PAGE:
• BBCA

How blockchain is changing the future of art

A non-fungible token, better known by the abbreviation NFT, is a unique and non-interchangeable unit of data stored on a digital ledger. When we speak about digital ledgers, we are implying the concept of blockchain, a distributed database that is shared among the nodes of a computer network that stores information electronically in digital format. NFTs on blockchains have recently emerged as a means of certifying the originality of digital properties.

NFTs can be used to represent easily reproducible items such as photos, videos, audio, artworks and other types of digital files as unique items. Exploiting the analogous process to a certificate of authenticity, NFTs use blockchain technology to establish a verified and public proof of ownership. Copies of the original file are not restricted to the owner of the NFT and can be copied and shared like any file. The lack of interchangeability, the so-called fungibility, distinguishes NFTs from blockchain cryptocurrencies, such as Bitcoin. NFTs are "minted," then sold, just like Bitcoin. The difference, though, is that Bitcoin is "fungible." If you swap Bitcoin with someone, you both still have the same asset: some amount of Bitcoin.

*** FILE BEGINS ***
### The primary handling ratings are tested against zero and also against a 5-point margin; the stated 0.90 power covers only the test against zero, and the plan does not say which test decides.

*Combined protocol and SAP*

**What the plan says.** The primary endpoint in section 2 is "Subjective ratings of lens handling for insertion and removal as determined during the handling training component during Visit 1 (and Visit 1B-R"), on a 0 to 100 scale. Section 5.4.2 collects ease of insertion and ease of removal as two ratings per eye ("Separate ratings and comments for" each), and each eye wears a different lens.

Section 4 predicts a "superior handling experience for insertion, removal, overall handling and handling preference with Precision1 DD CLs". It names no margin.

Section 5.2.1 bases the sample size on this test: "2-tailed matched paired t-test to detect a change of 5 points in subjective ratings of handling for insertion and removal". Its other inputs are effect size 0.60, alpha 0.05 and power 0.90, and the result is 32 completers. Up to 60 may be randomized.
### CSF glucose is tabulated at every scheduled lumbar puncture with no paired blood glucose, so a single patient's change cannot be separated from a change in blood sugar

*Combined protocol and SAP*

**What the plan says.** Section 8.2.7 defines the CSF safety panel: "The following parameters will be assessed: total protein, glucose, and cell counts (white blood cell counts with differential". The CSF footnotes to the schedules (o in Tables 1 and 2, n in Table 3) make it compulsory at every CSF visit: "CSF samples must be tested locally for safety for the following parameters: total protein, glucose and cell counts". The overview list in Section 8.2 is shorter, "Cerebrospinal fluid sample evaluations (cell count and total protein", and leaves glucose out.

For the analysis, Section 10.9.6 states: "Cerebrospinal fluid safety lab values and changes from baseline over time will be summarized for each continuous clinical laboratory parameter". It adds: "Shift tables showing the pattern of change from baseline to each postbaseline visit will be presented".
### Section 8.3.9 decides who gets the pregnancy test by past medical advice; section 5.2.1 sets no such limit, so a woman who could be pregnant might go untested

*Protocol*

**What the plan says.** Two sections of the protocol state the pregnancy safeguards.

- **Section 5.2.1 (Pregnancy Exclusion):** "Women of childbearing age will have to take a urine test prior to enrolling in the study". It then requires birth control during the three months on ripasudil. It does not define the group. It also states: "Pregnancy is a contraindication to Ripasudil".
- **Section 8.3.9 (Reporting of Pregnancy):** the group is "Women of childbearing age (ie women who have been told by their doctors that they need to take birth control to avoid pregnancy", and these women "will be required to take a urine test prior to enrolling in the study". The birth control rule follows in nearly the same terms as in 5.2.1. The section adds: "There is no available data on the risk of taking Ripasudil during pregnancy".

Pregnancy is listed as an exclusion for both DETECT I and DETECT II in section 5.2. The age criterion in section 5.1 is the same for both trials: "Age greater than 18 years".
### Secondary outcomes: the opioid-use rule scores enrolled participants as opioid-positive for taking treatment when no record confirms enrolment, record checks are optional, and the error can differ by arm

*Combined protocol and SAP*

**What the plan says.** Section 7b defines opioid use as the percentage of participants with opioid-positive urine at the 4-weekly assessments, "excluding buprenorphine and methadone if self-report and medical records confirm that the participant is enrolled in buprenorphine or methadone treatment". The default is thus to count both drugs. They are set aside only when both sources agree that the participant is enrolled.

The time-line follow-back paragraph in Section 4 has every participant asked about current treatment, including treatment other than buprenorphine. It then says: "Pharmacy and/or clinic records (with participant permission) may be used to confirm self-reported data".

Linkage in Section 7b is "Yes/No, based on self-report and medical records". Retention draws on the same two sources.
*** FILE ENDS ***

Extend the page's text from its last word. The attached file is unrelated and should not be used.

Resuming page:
Although NFTs represent little more than code, the codes to a buyer have ascribed value when considering its comparative scarcity as a digital object. It well secures selling prices of these IP-related products that may have seemed unthinkable for non-fungible virtual assets. Full-history tradability, deep liquidity, and convenient interoperability enable NFT to become a promising intellectual property IP-protection solution.

This dynamic creates a simple, but powerful, change in how digital artworks: it makes digital art exclusive, or better, the ownership of digital art pieces exclusive. Once minted on the Ethereum blockchain, the NFT is represented on a public ledger that can't be changed. By owning the token, you are proven the owner of the art piece. There is nothing stopping someone online from viewing, copying, and sharing a digital art file, but thanks to NFTs, they cannot fake possession of the art. NFTs make it possible to have exclusive ownership of digital art, something that was previously impossible. In some cases, artists may structure the NFTs tied to their work in unique ways. They may retain rights to reproduce the image. Furthermore, the creator can also earn royalties each time of a successful trade on any NFT market or by peer-to-peer exchanging.

Think of an NFT like the documents that come with owning an original Van Gogh. Art experts verify your painting is original: they verify your ownership and provide documentation. As a result, the world accepts that you own an original Van Gogh. The only big difference here is that NFTs make it possible to verify ownership of digital assets. There exist plenty of fraudulent Van Gogh, but given the limited supply of his works, and the multitude of experts evaluating paintings, it is possible to prove that an individual owns a legitimate painting. It used to be impossible to do this for digital art. You could create digital art, and everyone would know you made it, but anyone could reproduce it and share it with the entire world. In a scenario in which you can duplicate art with perfect fidelity indefinitely, the art